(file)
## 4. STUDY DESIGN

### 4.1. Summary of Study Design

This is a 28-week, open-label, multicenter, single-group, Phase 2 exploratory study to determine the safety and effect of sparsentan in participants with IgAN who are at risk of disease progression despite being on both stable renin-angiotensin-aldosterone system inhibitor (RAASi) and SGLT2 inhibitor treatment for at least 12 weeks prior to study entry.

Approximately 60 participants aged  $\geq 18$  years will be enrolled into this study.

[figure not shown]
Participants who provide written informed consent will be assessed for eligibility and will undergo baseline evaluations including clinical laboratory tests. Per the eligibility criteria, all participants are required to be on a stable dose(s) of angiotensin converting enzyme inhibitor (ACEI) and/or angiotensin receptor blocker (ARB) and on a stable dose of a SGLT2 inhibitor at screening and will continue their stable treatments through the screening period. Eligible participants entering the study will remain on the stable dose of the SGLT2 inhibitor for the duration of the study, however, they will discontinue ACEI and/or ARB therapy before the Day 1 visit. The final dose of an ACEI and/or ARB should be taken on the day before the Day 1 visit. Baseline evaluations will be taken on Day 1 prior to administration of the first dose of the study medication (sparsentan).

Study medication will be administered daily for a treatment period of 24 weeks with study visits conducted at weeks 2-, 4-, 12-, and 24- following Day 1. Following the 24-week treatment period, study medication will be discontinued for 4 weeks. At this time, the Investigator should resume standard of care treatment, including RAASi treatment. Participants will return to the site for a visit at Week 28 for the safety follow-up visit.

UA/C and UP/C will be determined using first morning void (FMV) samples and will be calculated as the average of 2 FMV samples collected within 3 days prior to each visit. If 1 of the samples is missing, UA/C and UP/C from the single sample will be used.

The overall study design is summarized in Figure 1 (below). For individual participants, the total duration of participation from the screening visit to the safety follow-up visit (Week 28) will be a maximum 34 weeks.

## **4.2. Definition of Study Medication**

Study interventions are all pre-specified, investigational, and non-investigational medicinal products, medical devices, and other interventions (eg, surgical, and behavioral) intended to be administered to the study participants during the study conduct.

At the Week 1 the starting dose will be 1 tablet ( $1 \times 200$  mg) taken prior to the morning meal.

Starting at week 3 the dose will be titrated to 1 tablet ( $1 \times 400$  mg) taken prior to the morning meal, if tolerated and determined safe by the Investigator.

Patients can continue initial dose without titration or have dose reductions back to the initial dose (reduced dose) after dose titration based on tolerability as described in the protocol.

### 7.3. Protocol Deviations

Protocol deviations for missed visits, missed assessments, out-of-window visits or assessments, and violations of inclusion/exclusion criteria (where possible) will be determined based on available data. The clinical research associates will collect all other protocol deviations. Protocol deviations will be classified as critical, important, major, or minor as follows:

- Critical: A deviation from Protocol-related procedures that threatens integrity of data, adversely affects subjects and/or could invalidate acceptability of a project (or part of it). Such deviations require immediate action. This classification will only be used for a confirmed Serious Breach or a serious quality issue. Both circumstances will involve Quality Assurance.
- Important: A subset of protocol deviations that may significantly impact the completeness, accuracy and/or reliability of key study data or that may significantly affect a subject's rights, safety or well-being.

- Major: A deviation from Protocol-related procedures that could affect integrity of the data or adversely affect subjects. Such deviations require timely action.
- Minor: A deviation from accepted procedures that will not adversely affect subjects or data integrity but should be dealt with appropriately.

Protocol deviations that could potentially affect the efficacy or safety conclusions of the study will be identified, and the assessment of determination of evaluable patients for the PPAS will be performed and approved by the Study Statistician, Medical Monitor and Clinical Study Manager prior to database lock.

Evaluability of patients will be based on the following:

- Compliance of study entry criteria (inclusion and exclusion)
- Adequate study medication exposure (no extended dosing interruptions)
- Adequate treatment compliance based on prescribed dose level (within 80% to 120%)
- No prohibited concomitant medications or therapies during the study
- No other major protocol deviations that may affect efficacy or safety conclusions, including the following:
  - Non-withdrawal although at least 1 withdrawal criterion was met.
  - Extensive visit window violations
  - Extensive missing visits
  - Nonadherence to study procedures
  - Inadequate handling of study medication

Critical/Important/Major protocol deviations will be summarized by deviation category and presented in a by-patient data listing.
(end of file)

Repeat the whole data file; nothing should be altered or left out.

## 4. STUDY DESIGN

### 4.1. Summary of Study Design

This is a 28-week, open-label, multicenter, single-group, Phase 2 exploratory study to determine the safety and effect of sparsentan in participants with IgAN who are at risk of disease progression despite being on both stable renin-angiotensin-aldosterone system inhibitor (RAASi) and SGLT2 inhibitor treatment for at least 12 weeks prior to study entry.

Approximately 60 participants aged  $\geq 18$  years will be enrolled into this study.

[figure not shown]
Participants who provide written informed consent will be assessed for eligibility and will undergo baseline evaluations including clinical laboratory tests. Per the eligibility criteria, all participants are required to be on a stable dose(s) of angiotensin converting enzyme inhibitor (ACEI) and/or angiotensin receptor blocker (ARB) and on a stable dose of a SGLT2 inhibitor at screening and will continue their stable treatments through the screening period. Eligible participants entering the study will remain on the stable dose of the SGLT2 inhibitor for the duration of the study, however, they will discontinue ACEI and/or ARB therapy before the Day 1 visit. The final dose of an ACEI and/or ARB should be taken on the day before the Day 1 visit. Baseline evaluations will be taken on Day 1 prior to administration of the first dose of the study medication (sparsentan).

Study medication will be administered daily for a treatment period of 24 weeks with study visits conducted at weeks 2-, 4-, 12-, and 24- following Day 1. Following the 24-week treatment period, study medication will be discontinued for 4 weeks. At this time, the Investigator should resume standard of care treatment, including RAASi treatment. Participants will return to the site for a visit at Week 28 for the safety follow-up visit.

UA/C and UP/C will be determined using first morning void (FMV) samples and will be calculated as the average of 2 FMV samples collected within 3 days prior to each visit. If 1 of the samples is missing, UA/C and UP/C from the single sample will be used.

The overall study design is summarized in Figure 1 (below). For individual participants, the total duration of participation from the screening visit to the safety follow-up visit (Week 28) will be a maximum 34 weeks.

## **4.2. Definition of Study Medication**

Study interventions are all pre-specified, investigational, and non-investigational medicinal products, medical devices, and other interventions (eg, surgical, and behavioral) intended to be administered to the study participants during the study conduct.

At the Week 1 the starting dose will be 1 tablet ( $1 \times 200$  mg) taken prior to the morning meal.

Starting at week 3 the dose will be titrated to 1 tablet ( $1 \times 400$  mg) taken prior to the morning meal, if tolerated and determined safe by the Investigator.

Patients can continue initial dose without titration or have dose reductions back to the initial dose (reduced dose) after dose titration based on tolerability as described in the protocol.

### 7.3. Protocol Deviations

Protocol deviations for missed visits, missed assessments, out-of-window visits or assessments, and violations of inclusion/exclusion criteria (where possible) will be determined based on available data. The clinical research associates will collect all other protocol deviations. Protocol deviations will be classified as critical, important, major, or minor as follows:

- Critical: A deviation from Protocol-related procedures that threatens integrity of data, adversely affects subjects and/or could invalidate acceptability of a project (or part of it). Such deviations require immediate action. This classification will only be used for a confirmed Serious Breach or a serious quality issue. Both circumstances will involve Quality Assurance.
- Important: A subset of protocol deviations that may significantly impact the completeness, accuracy and/or reliability of key study data or that may significantly affect a subject's rights, safety or well-being.

- Major: A deviation from Protocol-related procedures that could affect integrity of the data or adversely affect subjects. Such deviations require timely action.
- Minor: A deviation from accepted procedures that will not adversely affect subjects or data integrity but should be dealt with appropriately.

Protocol deviations that could potentially affect the efficacy or safety conclusions of the study will be identified, and the assessment of determination of evaluable patients for the PPAS will be performed and approved by the Study Statistician, Medical Monitor and Clinical Study Manager prior to database lock.

Evaluability of patients will be based on the following:

- Compliance of study entry criteria (inclusion and exclusion)
- Adequate study medication exposure (no extended dosing interruptions)
- Adequate treatment compliance based on prescribed dose level (within 80% to 120%)
- No prohibited concomitant medications or therapies during the study
- No other major protocol deviations that may affect efficacy or safety conclusions, including the following:
  - Non-withdrawal although at least 1 withdrawal criterion was met.
  - Extensive visit window violations
  - Extensive missing visits
  - Nonadherence to study procedures
  - Inadequate handling of study medication

Critical/Important/Major protocol deviations will be summarized by deviation category and presented in a by-patient data listing.